Young adults (aged 16-24) in Flanders have higher proficiency than older adults in all three domains surveyed. Compared with their peers in other countries, these young adults have higher average proficiency in literacy, numeracy and problem solving. In literacy, 16-24 year-olds in Flanders show above-average proficiency. Their average proficiency is lower than that of their peers in Japan, who score the highest, Finland, the Netherlands and Korea, but similar to that of young adults in Australia, the Czech Republic, Estonia, Poland and Sweden. In numeracy, young adults in Flanders show among highest average proficiency of all participating countries along with their peers in Austria, Finland, Japan, Korea and the Netherlands. In problem solving in technology-rich environments, 57.1% of 16-24 year-olds in Flanders attain Level 2 or 3 (compared with 50.7% of young adults across all participating countries). This is 6.3 percentage points lower than in Korea, where young adults attain the highest scores in problem solving, and 19.5 percentage points higher than that in the United States, where young adults attain the lowest scores in problem solving.

As in most participating countries, relatively large minorities of the adult population in Flanders have poor literacy, numeracy and problem-solving skills. Some 14.0% of adults in Flanders attain only Level 1 or below in literacy proficiency (compared with the average of 15.5%) and 13.4% attain Level 1 or below in numeracy (compared with the average of 19.0%). At Level 1 in literacy, adults can read brief texts on familiar topics and locate a single piece of specific information identical in form to information in the question or directive. In numeracy, adults at Level 1 can perform basic mathematical processes in common, concrete contexts, for example, one-step or simple processes involving counting, sorting, basic arithmetic operations and understanding simple percentages.

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Flanders – Country Note –Survey of Adult Skills first results

Some 10.9% of adults in Flanders (compared with 14.2% of adults in all participating countries) indicated that they had no prior experience with computers or lacked very basic computer skills, while 44.7% score at or below Level 1 in problem solving in technology-rich environments. At Level 1, adults can only use widely available and familiar technology applications, such as e-mail software or a web browser, to solve problems involving few steps, simple reasoning and little or no navigation across applications.

Literacy proficiency among adults Percentage of adults scoring at each proficiency level in literacy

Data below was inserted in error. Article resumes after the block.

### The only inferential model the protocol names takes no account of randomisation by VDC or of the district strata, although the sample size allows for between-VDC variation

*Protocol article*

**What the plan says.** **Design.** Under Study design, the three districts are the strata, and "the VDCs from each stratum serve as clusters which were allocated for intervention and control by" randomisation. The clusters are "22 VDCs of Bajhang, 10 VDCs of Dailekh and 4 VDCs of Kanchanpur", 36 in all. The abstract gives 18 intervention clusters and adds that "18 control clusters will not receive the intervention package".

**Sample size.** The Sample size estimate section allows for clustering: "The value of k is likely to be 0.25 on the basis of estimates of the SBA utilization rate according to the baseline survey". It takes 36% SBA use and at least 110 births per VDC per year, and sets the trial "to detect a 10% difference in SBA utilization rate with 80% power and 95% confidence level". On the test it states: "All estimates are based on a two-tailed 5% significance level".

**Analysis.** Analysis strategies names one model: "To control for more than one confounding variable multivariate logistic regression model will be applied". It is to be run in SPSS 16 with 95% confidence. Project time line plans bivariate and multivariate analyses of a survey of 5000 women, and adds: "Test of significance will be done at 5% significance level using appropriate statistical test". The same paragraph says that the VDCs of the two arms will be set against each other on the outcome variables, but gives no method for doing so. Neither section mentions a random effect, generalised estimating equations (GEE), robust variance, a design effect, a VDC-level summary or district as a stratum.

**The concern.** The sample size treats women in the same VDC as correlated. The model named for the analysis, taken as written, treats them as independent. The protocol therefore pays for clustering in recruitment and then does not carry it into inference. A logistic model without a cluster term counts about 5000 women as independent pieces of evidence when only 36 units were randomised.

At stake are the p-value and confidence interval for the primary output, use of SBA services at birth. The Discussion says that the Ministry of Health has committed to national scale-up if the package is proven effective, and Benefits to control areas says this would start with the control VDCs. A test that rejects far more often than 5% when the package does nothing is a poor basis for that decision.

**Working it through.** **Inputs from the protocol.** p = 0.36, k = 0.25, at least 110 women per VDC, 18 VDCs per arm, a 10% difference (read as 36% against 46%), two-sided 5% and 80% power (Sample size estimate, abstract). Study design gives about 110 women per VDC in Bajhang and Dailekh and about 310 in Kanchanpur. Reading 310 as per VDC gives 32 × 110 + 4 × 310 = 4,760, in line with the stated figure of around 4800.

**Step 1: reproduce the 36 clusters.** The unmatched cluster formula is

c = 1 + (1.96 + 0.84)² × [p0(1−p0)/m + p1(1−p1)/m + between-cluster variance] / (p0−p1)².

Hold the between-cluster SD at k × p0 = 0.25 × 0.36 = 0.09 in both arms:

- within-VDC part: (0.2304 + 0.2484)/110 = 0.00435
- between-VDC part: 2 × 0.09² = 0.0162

Japan

Finland

1.2 0.0

Netherlands

2.3

Sweden

0.0

Australia

1.9

Norway

2.2

Estonia

0.4

Slovak Republic

0.3

Flanders (Belgium)

5.2

Canada

0.9

Czech Republic

0.6

Average

1.2

Denmark

0.4

Korea

0.3

England/N. Ireland (UK)

1.4

Germany

1.5

United States

4.2

Austria

1.8

Poland

0.0

Ireland

0.5

France

0.8

Spain

0.8

Italy

0.7 100

Missing

80

Below Level 1

60

40 Level 1

20 Level 2

0

20

40 Level 3

60

80

Level 4/5

100 Percent

Countries are ranked in descending order of the combined percentage of adults scoring at Level 3 and Level 4/5

Notes: Adults in the missing category w ere not able to provide enough background information to impute proficiency scores because of language difficulties, or learning or mental disabilities (referred to as literacy-related non-response). Source: Survey of Adult Skills (PIAAC) (2012), Table A2.1

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Flanders – Country Note –Survey of Adult Skills first results

Numeracy proficiency among adults Percentage of 16-65 year-olds scoring at each proficiency level in numeracy

Japan

1.2

Finland

0.0

Sweden

0.0

Netherlands

2.3

Norway

2.2

Denmark

0.4

Slovak Republic

0.3

Flanders (Belgium)

5.2

Czech Republic

0.6

Austria

1.8

Germany

1.5

Estonia

0.4

Average

1.2

Australia

1.9

Canada

0.9

Korea

0.3

England/N. Ireland (UK)

1.4

Poland

0.0

France

0.8

Ireland

0.5

United States

4.2

Italy

0.7

Spain

0.8 100

Missing

80

Below Level 1

60

40 Level 1

20

0

Level 2

20

40 Level 3

60

80

Level 4/5

100 Percent

Countries are ranked in descending order of the combined percentage of adults scoring at Level 3 and Level 4/ 5

Notes: Adults in the missing category w ere not able to provide enough background information to impute proficiency scores because of language difficulties, or learning or mental disabilities (referred to as literacy-related non-response). Source: Survey of Adult Skills (PIAAC) (2012), Table A2.5